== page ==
Scarred by war, Ukrainian children move on after losing their parents, their homes and their innocence

LVIV, Ukraine (AP) – The two children blinked to see through thick smoke that hung in the air after a deafening explosion rocked their tiny home in Ukraine’s eastern Donetsk region.

The couple, aged 9 and 10, called out to their father. There was only an eerie silence.

Then Olha Hinkina and her brother Andrii rushed to the air raid shelter as they had been taught. When the bangs stopped and the smoke cleared, they found their father on the porch, motionless and bloodied after being hit by a Russian projectile.

“Father was killed at seven in the morning,” said Andrii, who now lives in the safer western city of Lviv, near the border with Poland.

The two siblings belong to a generation of Ukrainian children whose lives were turned upside down by the war. The all-out invasion of Russia has subjected them to constant bombardment, driving millions from their homes and leaving many orphans.

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Hundreds of children were killed. For those who survive, the extensive trauma is sure to leave psychological scars that will stay with them into adolescence and adulthood.

“Even if children have fled to a safer area, it doesn’t mean that they have forgotten everything that happened to them,” said psychologist Oleksandra Volokhova, who works with children who escaped violence.

According to Ukraine’s Prosecutor General’s Office, at least 483 children lost their lives and nearly 1,000 were injured.

Meanwhile, an estimated 1.5 million Ukrainian children are at risk of depression, anxiety, post-traumatic stress disorder and other mental health issues with potentially lasting effects, according to UNICEF.

Almost 1,500 Ukrainian children are orphans, the National Social Service of Ukraine said.

Most of the child casualties are from Donetsk, the epicenter of many battles, where 462 children were killed or wounded, according to Ukrainian officials.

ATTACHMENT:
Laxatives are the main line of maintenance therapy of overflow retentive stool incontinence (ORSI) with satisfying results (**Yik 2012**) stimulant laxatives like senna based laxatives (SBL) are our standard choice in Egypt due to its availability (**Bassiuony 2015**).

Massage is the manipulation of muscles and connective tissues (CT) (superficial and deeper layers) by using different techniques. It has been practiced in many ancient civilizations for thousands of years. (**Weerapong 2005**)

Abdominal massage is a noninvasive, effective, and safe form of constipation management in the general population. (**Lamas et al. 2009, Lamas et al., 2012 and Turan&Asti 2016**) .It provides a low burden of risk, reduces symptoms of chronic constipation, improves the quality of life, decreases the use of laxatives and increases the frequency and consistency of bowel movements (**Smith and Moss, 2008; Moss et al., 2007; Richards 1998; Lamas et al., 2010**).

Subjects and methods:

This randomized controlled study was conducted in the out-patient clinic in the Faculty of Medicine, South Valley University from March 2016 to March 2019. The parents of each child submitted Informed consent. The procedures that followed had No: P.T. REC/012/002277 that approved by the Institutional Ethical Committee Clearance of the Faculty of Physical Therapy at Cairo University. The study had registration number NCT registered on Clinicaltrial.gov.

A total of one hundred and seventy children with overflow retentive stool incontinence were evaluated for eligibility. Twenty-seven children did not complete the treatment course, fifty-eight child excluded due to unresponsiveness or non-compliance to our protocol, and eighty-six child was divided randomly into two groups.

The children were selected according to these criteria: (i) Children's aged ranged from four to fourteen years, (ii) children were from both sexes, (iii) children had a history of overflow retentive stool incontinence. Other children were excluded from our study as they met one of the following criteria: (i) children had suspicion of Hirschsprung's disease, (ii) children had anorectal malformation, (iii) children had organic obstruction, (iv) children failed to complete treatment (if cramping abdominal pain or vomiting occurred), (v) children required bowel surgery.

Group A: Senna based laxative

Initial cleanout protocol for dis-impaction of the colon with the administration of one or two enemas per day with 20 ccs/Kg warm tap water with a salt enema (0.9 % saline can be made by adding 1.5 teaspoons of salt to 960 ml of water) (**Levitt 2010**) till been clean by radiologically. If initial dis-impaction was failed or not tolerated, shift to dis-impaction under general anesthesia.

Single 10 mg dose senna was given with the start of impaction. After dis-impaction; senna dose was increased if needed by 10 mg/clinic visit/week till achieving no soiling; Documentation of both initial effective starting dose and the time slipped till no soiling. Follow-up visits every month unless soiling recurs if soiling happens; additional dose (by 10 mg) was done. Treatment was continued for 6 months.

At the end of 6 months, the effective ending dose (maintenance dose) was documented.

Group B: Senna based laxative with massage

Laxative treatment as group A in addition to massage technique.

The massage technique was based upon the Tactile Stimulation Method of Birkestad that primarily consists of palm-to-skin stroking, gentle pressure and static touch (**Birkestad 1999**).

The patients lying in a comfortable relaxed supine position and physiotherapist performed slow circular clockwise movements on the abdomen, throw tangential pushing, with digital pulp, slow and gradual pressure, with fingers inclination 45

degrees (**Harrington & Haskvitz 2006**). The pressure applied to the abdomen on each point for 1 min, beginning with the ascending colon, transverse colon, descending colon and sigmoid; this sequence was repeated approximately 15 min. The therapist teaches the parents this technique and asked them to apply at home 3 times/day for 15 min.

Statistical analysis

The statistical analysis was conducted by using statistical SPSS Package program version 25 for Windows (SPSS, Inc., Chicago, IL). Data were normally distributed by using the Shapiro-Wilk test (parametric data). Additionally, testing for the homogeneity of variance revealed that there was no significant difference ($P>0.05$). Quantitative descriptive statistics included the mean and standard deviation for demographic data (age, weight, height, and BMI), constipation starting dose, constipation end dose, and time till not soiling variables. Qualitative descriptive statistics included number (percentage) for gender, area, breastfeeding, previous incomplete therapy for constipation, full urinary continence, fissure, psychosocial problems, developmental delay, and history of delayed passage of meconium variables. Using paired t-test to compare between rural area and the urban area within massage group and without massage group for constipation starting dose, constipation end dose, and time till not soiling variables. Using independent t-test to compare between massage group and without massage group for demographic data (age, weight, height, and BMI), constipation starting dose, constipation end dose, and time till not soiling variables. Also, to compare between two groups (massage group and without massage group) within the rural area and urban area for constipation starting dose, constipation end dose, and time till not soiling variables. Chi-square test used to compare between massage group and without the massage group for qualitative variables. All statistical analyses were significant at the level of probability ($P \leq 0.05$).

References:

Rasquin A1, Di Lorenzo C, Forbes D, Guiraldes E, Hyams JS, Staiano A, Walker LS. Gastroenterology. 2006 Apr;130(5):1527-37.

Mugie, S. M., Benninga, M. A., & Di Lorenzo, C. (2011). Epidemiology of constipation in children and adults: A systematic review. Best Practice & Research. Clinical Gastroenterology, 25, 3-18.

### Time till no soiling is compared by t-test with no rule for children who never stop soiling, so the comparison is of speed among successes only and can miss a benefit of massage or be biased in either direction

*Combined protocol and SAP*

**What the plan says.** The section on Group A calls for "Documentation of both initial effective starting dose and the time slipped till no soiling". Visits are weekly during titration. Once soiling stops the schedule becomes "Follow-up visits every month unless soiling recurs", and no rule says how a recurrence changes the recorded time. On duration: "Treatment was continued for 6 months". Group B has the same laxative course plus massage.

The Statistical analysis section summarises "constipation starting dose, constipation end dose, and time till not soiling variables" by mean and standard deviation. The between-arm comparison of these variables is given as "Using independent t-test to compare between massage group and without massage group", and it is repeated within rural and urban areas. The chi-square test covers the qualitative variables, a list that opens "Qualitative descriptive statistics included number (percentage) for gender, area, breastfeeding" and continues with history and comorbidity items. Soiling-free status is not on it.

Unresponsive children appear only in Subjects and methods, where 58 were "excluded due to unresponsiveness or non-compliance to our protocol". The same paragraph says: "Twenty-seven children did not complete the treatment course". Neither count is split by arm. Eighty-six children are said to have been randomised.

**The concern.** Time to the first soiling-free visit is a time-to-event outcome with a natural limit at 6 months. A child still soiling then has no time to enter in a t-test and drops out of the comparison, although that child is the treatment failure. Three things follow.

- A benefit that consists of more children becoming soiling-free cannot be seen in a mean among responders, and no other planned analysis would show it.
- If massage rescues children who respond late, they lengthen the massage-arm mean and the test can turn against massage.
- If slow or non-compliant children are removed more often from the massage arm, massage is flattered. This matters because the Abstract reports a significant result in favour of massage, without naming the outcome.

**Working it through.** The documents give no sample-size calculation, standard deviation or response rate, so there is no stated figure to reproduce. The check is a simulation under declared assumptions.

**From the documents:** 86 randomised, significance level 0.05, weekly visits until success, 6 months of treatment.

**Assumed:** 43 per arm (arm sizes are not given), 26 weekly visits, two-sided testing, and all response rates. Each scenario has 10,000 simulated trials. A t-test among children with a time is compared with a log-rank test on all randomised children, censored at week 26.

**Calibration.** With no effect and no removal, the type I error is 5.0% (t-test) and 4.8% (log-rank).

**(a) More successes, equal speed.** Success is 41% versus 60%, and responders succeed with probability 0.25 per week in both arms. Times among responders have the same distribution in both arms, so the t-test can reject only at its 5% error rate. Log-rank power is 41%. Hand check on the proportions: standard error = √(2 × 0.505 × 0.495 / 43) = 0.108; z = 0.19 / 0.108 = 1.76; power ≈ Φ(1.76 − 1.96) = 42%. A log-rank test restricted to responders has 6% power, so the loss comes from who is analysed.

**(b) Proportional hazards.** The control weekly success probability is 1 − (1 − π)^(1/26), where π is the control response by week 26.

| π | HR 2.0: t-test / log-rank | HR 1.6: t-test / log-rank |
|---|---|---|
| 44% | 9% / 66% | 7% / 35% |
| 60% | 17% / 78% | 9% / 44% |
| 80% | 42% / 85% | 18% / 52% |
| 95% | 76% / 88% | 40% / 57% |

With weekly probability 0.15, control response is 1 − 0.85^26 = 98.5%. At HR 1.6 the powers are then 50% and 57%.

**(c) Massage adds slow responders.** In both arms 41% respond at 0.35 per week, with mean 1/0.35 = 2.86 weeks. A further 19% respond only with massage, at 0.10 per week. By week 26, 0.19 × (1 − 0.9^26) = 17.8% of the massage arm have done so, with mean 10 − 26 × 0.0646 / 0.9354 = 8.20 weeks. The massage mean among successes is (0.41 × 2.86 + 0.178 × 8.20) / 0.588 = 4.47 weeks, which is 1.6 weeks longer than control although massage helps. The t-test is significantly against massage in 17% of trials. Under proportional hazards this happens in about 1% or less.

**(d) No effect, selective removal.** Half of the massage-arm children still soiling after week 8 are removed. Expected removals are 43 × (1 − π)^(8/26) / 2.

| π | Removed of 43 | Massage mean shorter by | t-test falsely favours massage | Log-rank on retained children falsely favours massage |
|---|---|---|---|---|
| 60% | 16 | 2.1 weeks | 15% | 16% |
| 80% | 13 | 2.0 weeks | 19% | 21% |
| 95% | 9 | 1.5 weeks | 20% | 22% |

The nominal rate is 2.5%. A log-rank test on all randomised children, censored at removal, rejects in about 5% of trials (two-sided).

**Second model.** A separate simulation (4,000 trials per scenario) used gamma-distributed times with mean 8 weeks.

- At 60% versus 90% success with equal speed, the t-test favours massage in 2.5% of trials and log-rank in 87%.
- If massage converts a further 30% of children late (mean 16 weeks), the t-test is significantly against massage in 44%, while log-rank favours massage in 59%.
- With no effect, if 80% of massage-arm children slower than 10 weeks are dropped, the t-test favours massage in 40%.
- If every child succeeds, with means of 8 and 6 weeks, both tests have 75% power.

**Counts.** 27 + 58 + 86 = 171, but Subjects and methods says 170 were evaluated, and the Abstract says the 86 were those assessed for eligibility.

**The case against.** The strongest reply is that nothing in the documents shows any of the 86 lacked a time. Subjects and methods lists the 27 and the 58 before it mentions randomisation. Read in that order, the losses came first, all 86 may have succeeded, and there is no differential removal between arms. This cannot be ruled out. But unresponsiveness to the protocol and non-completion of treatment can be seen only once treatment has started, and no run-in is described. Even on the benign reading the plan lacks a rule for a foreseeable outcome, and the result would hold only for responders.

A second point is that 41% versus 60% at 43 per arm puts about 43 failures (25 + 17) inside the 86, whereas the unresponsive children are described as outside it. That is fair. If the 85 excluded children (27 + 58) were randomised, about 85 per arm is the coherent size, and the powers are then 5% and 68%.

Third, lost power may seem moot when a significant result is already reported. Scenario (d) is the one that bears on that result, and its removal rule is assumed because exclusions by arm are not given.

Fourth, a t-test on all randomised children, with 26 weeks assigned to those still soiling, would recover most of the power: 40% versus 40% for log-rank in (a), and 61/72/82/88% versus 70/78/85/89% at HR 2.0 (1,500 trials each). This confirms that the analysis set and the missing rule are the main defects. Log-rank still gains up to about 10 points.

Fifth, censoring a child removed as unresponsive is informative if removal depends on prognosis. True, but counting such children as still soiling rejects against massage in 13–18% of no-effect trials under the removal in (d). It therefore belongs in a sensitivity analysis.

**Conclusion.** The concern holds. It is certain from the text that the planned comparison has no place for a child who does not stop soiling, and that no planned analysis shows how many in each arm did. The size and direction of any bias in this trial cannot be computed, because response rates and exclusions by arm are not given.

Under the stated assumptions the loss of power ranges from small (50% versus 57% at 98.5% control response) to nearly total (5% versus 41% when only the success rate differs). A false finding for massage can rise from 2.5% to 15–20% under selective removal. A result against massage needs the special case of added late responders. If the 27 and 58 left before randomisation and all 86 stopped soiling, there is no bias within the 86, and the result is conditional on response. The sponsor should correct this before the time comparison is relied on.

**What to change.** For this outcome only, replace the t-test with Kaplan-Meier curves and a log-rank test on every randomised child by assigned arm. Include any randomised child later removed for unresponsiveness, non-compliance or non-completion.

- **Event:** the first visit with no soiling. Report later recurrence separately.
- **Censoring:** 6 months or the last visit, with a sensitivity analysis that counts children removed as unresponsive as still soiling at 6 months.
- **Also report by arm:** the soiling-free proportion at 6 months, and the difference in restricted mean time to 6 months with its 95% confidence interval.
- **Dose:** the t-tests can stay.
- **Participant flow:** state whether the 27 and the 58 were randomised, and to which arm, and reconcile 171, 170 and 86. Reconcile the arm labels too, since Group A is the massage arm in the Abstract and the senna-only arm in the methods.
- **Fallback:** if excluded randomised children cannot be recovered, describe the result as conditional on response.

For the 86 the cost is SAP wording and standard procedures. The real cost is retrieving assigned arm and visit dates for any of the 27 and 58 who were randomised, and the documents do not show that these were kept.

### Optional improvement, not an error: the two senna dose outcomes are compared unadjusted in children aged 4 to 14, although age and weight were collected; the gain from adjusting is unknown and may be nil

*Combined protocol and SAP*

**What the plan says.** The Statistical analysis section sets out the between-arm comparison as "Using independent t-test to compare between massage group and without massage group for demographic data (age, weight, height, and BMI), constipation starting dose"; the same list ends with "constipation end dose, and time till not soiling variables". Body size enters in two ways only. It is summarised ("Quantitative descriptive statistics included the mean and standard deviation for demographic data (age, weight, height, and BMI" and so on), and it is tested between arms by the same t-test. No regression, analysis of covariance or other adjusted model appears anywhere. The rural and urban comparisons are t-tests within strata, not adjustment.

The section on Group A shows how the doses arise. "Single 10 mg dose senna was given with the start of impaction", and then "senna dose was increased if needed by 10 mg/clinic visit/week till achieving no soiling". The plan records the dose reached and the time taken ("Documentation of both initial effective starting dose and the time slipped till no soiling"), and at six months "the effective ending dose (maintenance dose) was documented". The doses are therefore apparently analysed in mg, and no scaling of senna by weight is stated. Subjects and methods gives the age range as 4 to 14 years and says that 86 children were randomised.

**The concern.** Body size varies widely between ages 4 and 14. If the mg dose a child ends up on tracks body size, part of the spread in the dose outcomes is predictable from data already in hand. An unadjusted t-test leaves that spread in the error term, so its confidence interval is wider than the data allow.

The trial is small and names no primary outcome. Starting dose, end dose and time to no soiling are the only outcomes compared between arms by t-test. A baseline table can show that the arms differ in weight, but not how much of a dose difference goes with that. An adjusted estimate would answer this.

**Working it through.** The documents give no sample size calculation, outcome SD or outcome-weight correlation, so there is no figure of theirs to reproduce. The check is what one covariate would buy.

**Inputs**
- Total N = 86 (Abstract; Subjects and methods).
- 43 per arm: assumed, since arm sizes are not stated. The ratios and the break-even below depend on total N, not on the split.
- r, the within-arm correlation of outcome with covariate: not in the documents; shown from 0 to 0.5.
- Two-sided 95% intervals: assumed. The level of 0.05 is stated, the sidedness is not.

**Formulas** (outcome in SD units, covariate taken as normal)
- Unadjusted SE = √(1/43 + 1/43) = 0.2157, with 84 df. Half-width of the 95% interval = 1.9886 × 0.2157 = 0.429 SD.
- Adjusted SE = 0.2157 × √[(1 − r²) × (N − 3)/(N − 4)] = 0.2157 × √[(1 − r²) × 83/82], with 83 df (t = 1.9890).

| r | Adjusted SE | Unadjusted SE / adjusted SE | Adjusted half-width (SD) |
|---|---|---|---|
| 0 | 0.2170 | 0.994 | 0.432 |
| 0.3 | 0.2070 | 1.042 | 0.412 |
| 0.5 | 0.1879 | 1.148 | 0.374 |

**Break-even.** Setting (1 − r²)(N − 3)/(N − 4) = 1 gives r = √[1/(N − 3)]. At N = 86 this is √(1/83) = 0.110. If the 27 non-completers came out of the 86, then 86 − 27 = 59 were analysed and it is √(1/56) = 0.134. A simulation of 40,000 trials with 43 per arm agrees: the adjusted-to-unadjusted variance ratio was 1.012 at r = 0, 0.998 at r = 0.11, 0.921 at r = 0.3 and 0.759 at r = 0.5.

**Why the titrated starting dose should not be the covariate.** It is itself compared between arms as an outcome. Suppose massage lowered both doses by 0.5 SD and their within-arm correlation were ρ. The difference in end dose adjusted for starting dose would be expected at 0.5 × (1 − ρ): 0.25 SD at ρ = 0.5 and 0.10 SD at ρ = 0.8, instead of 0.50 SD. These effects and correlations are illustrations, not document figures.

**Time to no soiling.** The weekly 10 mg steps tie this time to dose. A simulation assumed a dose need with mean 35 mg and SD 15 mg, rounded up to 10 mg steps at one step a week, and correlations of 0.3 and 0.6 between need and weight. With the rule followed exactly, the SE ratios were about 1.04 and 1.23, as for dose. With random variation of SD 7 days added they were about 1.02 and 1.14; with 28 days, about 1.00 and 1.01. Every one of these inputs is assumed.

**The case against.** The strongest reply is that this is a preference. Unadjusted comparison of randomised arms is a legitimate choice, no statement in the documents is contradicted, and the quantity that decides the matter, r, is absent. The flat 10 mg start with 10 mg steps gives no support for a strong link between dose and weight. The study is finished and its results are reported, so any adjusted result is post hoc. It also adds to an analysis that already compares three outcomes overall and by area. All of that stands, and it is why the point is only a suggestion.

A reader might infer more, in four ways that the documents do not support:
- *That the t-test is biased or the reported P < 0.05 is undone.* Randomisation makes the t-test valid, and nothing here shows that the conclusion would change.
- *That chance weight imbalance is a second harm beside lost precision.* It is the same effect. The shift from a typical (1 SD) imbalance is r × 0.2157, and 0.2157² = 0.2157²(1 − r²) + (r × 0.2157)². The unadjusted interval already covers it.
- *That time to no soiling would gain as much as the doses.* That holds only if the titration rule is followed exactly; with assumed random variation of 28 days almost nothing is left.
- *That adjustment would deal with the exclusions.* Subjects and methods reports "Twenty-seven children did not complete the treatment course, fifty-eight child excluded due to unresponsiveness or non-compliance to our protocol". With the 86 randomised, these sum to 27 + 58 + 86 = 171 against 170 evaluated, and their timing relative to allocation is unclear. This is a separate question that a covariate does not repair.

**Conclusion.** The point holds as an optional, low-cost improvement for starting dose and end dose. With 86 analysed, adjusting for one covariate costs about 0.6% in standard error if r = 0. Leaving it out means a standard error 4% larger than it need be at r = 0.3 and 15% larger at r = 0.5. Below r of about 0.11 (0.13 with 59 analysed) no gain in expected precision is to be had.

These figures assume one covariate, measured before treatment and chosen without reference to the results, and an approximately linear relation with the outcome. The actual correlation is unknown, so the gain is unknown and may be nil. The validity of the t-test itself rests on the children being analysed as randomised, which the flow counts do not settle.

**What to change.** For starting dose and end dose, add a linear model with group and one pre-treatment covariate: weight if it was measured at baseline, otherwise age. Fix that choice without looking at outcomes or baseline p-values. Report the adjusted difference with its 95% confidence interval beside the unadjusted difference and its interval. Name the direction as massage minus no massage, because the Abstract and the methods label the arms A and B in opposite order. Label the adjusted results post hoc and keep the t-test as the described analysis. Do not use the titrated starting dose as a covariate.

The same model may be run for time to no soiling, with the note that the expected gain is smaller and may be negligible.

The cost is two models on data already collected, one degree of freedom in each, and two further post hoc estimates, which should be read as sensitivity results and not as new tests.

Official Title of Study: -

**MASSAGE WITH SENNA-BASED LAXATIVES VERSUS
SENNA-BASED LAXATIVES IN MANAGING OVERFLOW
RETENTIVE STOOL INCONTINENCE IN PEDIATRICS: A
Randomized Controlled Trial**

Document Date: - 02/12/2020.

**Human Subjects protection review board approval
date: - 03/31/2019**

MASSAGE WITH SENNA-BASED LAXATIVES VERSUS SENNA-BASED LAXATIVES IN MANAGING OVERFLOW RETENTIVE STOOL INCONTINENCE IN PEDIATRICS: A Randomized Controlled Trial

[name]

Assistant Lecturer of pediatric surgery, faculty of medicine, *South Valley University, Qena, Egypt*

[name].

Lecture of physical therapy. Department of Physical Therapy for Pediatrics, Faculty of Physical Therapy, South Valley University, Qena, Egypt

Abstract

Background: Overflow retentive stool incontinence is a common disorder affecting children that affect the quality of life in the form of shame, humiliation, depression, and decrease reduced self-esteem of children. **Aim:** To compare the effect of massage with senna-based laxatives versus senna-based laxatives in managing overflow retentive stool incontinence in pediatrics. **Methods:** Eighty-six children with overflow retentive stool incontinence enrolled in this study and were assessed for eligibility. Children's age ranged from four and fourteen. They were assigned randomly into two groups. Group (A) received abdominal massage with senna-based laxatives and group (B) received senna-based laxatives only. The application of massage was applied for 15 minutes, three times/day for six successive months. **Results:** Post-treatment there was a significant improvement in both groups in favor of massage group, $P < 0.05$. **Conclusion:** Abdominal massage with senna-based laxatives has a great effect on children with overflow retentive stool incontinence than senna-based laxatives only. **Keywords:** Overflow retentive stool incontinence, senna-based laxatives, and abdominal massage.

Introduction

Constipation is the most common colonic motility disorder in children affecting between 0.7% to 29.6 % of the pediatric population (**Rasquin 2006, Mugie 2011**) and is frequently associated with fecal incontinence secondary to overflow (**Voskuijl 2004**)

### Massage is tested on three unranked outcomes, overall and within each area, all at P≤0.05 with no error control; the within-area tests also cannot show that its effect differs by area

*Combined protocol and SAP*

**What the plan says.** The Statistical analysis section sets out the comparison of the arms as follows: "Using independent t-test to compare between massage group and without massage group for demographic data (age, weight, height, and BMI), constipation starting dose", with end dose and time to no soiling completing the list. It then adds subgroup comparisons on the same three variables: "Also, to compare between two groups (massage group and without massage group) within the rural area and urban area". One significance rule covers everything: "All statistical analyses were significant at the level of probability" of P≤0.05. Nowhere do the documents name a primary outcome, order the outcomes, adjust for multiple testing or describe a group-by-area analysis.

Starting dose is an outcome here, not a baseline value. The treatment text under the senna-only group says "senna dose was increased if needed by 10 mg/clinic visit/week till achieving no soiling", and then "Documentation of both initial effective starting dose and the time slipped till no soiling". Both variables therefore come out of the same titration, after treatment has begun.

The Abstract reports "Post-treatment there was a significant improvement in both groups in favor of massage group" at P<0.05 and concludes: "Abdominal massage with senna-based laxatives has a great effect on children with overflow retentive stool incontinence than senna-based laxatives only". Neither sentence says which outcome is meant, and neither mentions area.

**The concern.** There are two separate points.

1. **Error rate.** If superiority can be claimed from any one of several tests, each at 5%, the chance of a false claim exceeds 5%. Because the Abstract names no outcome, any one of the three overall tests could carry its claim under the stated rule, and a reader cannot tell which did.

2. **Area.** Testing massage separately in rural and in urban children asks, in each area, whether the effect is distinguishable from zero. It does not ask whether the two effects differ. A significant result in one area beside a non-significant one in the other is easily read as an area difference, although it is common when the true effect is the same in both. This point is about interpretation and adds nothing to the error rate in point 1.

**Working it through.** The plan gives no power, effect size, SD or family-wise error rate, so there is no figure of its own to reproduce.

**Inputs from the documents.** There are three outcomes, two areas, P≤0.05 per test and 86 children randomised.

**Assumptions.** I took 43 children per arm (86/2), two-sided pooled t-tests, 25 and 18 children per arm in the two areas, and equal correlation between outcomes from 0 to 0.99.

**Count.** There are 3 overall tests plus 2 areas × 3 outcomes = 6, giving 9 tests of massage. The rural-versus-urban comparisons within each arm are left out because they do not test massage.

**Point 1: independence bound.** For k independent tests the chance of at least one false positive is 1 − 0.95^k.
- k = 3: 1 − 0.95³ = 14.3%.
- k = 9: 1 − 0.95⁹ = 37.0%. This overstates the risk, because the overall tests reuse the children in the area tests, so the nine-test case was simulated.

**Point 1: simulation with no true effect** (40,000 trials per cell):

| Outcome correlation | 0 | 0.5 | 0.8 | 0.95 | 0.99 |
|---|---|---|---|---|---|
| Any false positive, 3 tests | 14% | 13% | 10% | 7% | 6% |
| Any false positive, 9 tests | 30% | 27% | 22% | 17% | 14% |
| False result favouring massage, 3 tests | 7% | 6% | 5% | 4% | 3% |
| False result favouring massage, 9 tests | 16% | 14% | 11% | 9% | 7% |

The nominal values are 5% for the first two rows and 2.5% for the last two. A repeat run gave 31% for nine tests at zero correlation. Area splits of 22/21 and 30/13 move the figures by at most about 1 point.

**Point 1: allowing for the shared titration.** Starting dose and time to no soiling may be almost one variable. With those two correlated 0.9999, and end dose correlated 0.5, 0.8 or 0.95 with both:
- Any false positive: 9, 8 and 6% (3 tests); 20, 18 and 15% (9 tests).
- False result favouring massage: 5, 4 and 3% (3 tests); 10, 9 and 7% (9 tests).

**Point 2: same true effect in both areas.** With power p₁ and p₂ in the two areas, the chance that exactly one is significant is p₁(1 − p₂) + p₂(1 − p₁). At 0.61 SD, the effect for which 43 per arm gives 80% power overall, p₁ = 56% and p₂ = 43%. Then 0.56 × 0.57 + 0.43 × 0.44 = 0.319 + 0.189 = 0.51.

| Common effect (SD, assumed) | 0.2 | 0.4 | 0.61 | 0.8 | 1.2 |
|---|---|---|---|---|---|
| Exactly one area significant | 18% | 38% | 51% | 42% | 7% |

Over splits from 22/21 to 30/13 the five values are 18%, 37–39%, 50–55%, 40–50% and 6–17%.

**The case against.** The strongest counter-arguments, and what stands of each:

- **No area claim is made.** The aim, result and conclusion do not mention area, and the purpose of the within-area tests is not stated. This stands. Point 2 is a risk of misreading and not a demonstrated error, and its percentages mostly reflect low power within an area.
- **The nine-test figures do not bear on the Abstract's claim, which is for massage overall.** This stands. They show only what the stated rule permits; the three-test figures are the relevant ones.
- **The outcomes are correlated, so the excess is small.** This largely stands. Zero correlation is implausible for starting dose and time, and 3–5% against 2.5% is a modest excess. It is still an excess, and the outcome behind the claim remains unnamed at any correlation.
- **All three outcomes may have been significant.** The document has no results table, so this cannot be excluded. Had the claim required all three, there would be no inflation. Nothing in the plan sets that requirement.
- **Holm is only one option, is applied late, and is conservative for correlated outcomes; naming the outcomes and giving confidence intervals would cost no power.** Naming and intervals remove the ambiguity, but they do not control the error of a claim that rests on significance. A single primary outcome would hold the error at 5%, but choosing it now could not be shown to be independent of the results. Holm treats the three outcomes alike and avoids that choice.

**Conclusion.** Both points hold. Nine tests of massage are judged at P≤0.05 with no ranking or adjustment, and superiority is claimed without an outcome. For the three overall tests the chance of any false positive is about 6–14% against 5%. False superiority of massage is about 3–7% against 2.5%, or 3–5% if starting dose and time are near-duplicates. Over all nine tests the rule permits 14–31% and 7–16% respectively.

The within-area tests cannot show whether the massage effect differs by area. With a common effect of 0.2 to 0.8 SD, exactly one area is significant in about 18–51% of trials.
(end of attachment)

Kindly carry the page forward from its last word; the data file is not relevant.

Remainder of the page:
That number doesn’t include casualties from the Russian-held city of Mariupol, also in Donetsk province, where Ukrainian officials have had trouble tracing the dead and wounded.

Before war tore them apart, the Hinkin family lived like everyone else in the village of Torske, now just 35 kilometers (22 miles) from the front lines.

With the death of their father in October, the children were orphaned. Her mother died years before the war.

Six months later, the siblings appear to have gotten over the worst of their ordeal.

Police and volunteers evacuated them to a safer area in the western Zakarpattia region, where they were cared for by state social services and a Ukrainian charity called SOS Children’s Villages, which provided shelter and counseling.

Her story became known in and around Torske after police released a widely publicized video showing her father’s body being removed from the family home.

“We knew the village. We knew where they lived. We knew these people,” said Nina Poliakova, 52, from the nearby town of Lyman.

Although she fled to Lviv with her family last year, Poliakova continued to follow the news from her homeland. Then tragedy struck in her life as well, when her 16-year-old foster son suddenly died of a heart condition.

She also has a 16-year-old foster daughter, whom she took in with her husband in 2016 from the occupied city of Horlivka, where hostilities with Russian-backed separatists began years before the 2022 invasion.